Natural remedies derived from herbs have been used for centuries in various traditional medicines. Modern medicine is more cautious and relies on research and scientific-based evidence. However, you will find that herbal solutions are still used for various health problems.
Lemon balm leaf extract is a popular natural remedy for anxiety and stress.
It may help the user to relax and achieve a positive mood and relaxation.
What does science have to say about that claim? That is what we want to figure out, which is why we looked into scientific evidence related to lemon balm.
What You Should Know About Lemon Balm
The scientific name of lemon balm is Melissa officinalis. There is information that speaks about ancient Romans and Greeks using this herb medicinally. The first mentioning of lemon balm in Europe goes back to the 7th century when it spread throughout the region of Spain.
Lemon balm is a herbaceous perennial that belongs to bushy plants. It belongs to the family of mint plants, and it is relatively easy to grow. They reach an approximately two-feet height and three-feet length.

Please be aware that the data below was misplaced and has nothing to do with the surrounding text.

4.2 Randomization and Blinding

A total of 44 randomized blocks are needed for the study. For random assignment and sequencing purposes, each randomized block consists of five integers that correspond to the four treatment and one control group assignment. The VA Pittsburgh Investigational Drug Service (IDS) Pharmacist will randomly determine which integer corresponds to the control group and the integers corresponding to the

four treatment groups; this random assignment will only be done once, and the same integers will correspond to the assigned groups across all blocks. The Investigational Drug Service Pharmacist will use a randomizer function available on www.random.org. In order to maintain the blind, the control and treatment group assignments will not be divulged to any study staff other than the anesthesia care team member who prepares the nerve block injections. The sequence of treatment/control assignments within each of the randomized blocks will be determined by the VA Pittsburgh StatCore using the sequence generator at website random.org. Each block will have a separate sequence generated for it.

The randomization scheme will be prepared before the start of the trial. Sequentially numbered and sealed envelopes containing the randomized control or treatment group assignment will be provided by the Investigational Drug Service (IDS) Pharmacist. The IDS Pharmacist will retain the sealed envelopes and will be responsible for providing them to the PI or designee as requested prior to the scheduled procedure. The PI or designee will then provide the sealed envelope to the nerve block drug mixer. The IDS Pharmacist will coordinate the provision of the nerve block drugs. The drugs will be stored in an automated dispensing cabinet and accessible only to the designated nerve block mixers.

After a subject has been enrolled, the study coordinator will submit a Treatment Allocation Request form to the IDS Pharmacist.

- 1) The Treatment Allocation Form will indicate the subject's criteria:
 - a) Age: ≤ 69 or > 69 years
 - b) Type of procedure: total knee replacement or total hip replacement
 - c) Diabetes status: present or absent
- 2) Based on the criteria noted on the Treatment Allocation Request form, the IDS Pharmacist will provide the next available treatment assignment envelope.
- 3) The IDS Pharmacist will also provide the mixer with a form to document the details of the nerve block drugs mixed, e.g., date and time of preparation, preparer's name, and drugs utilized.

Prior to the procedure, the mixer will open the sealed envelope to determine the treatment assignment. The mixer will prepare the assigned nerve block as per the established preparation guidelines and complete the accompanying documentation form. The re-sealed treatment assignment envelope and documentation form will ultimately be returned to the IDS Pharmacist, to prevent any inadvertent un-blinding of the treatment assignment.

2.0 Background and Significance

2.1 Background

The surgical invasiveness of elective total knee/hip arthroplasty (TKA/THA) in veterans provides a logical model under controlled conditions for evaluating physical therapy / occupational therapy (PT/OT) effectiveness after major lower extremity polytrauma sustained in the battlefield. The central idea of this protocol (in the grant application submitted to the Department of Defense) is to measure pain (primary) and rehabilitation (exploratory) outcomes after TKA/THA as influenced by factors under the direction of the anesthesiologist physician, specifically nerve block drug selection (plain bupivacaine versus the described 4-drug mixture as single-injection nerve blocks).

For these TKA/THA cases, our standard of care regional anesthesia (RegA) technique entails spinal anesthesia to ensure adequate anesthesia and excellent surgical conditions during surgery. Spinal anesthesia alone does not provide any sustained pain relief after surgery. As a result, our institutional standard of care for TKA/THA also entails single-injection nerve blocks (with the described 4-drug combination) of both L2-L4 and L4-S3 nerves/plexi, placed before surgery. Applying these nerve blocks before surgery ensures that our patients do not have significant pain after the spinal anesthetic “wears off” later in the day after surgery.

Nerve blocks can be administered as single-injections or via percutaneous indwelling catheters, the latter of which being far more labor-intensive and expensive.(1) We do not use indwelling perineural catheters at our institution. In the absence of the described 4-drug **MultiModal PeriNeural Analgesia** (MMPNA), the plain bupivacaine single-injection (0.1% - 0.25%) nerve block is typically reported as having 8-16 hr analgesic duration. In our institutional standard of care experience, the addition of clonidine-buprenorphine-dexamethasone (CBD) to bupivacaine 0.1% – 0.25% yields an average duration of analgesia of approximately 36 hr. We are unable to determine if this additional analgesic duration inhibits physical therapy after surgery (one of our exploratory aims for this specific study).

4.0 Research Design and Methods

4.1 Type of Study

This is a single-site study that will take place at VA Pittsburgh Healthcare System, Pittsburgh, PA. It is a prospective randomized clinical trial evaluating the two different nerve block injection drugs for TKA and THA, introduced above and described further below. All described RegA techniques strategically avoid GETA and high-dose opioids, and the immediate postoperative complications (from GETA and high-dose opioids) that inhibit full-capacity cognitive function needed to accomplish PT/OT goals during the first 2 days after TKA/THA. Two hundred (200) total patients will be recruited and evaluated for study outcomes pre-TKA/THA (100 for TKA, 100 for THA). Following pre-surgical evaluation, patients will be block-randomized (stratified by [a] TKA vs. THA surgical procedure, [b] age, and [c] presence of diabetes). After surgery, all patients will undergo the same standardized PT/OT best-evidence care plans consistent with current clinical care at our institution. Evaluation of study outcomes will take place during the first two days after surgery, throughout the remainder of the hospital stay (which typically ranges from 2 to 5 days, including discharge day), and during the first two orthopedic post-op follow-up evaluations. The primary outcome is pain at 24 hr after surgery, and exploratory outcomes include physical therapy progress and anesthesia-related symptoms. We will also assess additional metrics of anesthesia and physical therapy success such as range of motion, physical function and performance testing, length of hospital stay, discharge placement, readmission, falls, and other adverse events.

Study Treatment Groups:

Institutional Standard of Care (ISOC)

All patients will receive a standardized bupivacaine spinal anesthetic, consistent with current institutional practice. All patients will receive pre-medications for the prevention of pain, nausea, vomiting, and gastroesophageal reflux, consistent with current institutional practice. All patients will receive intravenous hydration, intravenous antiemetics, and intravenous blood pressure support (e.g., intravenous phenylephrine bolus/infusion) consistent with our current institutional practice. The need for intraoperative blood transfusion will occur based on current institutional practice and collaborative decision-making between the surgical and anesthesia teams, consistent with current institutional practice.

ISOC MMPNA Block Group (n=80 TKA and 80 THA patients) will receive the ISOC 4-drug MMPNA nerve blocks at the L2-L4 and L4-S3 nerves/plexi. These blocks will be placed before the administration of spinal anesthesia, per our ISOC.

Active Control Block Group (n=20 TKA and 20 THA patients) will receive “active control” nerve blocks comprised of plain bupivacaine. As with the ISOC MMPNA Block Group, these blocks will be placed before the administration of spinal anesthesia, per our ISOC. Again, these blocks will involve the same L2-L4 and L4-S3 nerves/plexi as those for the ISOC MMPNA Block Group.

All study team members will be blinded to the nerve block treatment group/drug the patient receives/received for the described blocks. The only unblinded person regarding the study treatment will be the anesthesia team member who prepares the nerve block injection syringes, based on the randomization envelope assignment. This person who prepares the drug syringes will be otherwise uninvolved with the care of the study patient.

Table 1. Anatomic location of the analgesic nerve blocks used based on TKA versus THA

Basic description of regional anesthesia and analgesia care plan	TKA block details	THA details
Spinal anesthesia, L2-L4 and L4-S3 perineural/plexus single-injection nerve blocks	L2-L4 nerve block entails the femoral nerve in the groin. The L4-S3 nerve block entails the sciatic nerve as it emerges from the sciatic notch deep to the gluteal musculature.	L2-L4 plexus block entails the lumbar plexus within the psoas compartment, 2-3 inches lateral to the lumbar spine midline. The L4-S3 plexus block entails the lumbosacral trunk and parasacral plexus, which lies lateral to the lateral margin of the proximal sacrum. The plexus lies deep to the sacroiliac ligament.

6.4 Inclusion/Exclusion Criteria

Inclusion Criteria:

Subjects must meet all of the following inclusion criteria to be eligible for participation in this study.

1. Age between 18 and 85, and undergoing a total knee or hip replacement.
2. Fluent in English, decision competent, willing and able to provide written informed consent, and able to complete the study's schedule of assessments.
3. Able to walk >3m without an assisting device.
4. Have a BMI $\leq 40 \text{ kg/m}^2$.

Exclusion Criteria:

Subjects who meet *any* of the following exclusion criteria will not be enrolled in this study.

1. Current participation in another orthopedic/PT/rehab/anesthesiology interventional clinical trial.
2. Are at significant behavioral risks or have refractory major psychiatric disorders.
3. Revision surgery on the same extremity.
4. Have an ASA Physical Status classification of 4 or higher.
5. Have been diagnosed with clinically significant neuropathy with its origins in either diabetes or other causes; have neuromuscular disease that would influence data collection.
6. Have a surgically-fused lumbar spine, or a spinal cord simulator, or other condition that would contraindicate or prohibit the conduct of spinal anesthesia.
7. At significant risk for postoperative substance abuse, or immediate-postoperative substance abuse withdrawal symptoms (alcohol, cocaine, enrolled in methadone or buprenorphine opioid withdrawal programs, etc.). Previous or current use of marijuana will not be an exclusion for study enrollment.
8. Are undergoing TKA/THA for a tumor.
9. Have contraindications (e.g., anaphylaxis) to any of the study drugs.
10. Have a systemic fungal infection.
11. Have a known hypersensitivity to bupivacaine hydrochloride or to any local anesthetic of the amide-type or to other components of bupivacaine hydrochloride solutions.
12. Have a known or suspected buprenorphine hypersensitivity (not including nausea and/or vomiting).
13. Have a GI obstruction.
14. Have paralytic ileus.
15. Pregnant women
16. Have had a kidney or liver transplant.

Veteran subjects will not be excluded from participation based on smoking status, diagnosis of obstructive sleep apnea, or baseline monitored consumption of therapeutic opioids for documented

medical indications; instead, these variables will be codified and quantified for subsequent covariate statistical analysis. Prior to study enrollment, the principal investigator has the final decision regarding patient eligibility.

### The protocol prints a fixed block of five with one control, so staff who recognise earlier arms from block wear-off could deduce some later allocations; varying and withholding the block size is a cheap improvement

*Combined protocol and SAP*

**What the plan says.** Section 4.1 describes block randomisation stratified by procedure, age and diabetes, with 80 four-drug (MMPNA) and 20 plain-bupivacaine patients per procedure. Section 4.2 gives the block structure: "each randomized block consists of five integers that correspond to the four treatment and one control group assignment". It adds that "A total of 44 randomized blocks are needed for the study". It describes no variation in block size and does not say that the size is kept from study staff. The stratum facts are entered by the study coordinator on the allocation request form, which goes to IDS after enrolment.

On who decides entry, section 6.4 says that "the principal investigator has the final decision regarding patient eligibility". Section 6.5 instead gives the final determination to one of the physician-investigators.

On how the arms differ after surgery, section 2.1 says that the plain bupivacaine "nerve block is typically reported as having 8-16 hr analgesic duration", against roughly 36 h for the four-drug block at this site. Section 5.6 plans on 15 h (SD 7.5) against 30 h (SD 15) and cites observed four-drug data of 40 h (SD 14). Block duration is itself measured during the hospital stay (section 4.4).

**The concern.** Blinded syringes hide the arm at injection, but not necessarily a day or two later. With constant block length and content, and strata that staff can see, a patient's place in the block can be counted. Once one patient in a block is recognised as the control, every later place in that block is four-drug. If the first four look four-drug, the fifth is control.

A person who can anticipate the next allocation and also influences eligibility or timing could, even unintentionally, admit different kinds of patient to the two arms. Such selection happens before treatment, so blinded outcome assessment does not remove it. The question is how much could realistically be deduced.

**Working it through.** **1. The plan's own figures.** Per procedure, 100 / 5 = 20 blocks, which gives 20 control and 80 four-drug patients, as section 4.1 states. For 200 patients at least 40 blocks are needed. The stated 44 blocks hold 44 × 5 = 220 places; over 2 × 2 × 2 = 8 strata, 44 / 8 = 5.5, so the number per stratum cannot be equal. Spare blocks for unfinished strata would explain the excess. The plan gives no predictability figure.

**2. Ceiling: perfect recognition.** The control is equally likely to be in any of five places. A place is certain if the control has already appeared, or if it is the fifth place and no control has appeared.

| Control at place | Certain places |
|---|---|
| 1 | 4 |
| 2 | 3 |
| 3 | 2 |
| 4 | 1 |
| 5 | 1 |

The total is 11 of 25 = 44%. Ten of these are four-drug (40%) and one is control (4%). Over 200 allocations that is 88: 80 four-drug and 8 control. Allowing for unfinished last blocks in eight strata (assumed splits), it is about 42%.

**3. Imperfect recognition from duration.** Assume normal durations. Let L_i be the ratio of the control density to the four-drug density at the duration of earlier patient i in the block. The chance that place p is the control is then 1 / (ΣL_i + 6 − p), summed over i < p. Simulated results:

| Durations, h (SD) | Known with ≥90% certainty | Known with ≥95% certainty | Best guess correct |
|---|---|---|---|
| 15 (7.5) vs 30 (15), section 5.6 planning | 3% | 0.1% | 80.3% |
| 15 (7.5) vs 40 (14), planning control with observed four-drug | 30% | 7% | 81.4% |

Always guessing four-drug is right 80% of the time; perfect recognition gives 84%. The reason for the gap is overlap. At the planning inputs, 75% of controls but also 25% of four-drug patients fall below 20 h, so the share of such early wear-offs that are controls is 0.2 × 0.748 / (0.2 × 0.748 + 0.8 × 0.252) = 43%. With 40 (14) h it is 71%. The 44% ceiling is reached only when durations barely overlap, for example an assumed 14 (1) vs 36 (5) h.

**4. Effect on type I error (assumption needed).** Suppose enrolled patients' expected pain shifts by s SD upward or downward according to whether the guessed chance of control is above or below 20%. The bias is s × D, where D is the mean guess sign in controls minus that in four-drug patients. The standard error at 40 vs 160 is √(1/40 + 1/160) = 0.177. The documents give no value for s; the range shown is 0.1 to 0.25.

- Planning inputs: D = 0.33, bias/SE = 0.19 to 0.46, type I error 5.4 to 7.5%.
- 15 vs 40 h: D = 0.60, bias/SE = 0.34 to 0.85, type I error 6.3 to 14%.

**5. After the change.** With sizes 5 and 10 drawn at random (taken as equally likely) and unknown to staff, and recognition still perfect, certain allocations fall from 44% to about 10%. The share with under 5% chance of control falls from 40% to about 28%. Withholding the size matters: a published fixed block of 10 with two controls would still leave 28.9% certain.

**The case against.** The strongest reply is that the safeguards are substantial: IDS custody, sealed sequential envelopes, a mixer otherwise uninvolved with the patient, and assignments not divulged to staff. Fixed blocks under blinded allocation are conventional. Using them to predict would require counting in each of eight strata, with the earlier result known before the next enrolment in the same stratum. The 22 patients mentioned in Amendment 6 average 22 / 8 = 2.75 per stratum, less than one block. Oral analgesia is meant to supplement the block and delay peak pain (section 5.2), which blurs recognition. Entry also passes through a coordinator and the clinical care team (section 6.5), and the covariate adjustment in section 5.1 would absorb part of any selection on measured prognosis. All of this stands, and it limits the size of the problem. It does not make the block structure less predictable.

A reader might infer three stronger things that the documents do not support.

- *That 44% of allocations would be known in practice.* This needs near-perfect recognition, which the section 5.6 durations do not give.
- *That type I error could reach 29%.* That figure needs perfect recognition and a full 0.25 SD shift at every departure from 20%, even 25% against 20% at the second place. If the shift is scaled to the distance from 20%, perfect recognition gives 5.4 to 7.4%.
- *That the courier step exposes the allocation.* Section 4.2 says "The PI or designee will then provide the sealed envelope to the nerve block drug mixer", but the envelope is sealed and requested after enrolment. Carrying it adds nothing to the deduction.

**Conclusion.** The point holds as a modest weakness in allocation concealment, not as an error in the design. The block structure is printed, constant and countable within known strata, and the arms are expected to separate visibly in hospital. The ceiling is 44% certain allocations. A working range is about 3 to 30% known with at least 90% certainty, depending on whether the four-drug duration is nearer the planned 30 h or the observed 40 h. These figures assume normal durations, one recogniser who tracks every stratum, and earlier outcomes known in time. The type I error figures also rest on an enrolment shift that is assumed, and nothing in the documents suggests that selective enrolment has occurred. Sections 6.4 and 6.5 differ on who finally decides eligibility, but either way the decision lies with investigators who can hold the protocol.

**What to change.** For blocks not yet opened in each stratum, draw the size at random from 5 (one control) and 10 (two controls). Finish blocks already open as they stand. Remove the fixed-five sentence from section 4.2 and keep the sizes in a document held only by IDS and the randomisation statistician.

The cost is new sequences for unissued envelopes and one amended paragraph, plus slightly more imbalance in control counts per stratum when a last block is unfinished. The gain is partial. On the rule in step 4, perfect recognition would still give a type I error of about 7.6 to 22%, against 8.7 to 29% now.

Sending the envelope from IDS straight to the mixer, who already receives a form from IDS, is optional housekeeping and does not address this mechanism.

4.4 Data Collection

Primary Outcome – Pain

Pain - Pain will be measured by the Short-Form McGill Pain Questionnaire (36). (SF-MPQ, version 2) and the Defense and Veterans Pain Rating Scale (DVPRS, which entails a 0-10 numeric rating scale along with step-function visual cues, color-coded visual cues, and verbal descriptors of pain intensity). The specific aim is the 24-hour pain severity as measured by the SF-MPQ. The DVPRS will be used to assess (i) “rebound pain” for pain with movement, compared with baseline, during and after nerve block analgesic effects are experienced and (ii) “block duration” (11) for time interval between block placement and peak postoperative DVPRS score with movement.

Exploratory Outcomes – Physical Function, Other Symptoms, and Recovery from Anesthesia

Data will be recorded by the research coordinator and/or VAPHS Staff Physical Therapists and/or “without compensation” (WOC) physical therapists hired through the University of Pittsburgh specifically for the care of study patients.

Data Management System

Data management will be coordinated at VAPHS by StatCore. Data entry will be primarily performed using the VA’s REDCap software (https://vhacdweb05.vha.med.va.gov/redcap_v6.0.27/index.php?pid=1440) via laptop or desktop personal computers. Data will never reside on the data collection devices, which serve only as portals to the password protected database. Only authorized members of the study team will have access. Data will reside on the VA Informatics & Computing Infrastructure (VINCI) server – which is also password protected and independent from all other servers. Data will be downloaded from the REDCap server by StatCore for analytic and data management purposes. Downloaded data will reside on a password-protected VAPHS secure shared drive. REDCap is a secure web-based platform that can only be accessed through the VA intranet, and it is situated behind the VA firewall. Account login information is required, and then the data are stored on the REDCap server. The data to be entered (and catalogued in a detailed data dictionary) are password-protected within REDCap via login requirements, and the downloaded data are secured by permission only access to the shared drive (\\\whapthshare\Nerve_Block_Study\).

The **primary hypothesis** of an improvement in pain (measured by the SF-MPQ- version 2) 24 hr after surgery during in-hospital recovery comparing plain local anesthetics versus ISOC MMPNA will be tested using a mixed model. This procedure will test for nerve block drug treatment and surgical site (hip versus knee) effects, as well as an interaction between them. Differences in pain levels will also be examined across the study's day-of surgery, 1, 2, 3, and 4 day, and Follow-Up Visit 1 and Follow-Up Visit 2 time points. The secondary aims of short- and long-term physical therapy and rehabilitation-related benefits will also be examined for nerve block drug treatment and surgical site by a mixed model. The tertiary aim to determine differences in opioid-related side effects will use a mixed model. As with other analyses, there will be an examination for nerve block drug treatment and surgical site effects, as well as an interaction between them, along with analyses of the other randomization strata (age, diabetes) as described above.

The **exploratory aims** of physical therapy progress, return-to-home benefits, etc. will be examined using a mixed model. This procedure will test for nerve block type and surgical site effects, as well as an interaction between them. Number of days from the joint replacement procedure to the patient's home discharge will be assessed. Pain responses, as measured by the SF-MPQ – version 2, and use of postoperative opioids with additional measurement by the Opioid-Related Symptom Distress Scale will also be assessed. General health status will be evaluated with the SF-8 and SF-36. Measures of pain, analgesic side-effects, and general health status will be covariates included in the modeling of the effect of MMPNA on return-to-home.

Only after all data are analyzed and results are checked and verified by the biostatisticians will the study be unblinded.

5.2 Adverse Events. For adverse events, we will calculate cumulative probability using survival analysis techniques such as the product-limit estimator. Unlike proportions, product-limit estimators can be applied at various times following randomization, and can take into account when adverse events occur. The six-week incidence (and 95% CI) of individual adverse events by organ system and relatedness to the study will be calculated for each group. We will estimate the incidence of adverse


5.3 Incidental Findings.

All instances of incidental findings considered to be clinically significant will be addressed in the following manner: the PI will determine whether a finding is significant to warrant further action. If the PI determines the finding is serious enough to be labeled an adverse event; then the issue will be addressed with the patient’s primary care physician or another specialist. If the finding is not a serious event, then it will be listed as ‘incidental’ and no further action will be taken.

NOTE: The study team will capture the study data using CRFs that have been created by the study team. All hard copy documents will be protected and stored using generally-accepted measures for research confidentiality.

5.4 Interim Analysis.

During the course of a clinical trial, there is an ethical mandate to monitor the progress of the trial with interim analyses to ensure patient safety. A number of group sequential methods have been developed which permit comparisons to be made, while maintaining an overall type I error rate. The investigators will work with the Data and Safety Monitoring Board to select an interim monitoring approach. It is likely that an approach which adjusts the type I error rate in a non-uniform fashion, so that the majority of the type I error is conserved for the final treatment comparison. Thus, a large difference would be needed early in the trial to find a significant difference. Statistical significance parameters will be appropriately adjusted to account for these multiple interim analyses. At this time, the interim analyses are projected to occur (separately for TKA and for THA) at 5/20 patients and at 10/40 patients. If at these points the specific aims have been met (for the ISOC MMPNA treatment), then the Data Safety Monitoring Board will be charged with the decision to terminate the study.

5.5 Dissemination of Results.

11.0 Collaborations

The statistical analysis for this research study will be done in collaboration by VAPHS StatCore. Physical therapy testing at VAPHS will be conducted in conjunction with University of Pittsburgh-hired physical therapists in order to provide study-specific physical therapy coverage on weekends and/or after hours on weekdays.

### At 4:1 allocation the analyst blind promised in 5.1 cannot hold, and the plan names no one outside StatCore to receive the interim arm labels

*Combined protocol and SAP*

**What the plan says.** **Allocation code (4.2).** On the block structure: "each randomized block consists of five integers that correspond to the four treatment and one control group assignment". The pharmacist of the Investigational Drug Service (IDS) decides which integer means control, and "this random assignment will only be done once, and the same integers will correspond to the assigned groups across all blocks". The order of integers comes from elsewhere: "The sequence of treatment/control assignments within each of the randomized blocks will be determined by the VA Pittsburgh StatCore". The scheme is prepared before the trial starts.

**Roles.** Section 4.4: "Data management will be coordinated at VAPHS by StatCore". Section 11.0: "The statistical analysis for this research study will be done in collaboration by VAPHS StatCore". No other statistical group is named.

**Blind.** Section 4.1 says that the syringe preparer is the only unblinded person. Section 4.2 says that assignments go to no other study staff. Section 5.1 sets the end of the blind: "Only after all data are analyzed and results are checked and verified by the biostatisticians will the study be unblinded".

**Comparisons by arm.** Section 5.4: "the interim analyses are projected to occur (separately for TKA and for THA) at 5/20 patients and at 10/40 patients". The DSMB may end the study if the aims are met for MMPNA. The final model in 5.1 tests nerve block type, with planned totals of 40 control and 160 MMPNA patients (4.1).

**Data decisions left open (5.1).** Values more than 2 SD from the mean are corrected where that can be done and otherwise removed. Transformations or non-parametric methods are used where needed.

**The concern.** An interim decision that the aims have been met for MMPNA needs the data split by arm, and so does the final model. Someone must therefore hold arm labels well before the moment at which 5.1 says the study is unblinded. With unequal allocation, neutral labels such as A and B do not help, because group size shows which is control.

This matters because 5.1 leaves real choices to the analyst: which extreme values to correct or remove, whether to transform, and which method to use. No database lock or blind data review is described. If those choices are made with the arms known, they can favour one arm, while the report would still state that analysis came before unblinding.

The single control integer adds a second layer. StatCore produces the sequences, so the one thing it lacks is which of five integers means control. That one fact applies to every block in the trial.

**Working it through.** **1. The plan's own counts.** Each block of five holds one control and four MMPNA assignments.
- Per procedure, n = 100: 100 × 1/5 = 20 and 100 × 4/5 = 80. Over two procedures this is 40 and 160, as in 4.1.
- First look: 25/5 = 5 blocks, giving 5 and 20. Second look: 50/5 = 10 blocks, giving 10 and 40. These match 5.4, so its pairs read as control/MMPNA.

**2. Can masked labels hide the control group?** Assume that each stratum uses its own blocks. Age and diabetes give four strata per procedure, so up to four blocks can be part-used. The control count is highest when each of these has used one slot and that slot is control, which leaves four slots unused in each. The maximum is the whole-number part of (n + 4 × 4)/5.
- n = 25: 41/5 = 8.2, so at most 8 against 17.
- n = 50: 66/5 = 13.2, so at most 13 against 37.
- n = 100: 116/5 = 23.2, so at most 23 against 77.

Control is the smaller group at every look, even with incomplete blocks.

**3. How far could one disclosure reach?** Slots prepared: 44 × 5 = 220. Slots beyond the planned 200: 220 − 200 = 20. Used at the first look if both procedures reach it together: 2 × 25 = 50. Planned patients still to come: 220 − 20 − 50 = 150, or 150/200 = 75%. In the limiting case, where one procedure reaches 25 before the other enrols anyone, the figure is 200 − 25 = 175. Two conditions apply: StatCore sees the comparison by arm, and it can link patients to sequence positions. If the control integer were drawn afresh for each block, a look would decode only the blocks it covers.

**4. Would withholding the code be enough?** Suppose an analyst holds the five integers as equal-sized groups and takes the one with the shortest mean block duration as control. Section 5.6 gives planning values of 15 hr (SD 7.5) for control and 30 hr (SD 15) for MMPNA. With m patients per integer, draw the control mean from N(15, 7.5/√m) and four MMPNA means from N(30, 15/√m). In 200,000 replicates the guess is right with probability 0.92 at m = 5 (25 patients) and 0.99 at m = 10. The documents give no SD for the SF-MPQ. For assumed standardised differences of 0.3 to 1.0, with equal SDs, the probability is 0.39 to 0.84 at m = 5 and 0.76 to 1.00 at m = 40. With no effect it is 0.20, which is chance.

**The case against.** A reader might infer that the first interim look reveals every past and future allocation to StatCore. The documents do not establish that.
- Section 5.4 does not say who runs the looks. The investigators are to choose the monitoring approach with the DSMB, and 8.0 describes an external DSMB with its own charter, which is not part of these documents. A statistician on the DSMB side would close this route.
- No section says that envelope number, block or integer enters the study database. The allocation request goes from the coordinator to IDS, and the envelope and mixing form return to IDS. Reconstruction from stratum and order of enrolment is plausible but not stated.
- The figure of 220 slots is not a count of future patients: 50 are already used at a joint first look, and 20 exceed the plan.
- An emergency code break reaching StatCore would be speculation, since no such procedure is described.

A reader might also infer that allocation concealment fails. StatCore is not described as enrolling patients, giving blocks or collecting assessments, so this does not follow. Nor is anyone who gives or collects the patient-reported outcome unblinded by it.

Leaves are the edible part of the plant, and they can be used for herbal and medicinal purposes. You will often find lemon balm added to dishes as a spice. Lemon balm leaf extract is a part of various supplement formulas. That especially applies to products that clam the nerves down and provide a soothing effect.
What Does the Science Say About Lemon Balm Leaf Extract?
Numerous studies have focused on the effectiveness of lemon balm leaf extract in managing anxiety and stress.
It is believed that this herb interacts with the human body to support GABA production. GABA or gamma-aminobutyric acid assists in managing stress, boosting positive mood, and providing relaxation. Lemon balm keeps an enzyme in charge of breaking down GABA from working, and it supports the amino acid’s effectiveness.
Research Study 1 (Lemon Balm & Stress)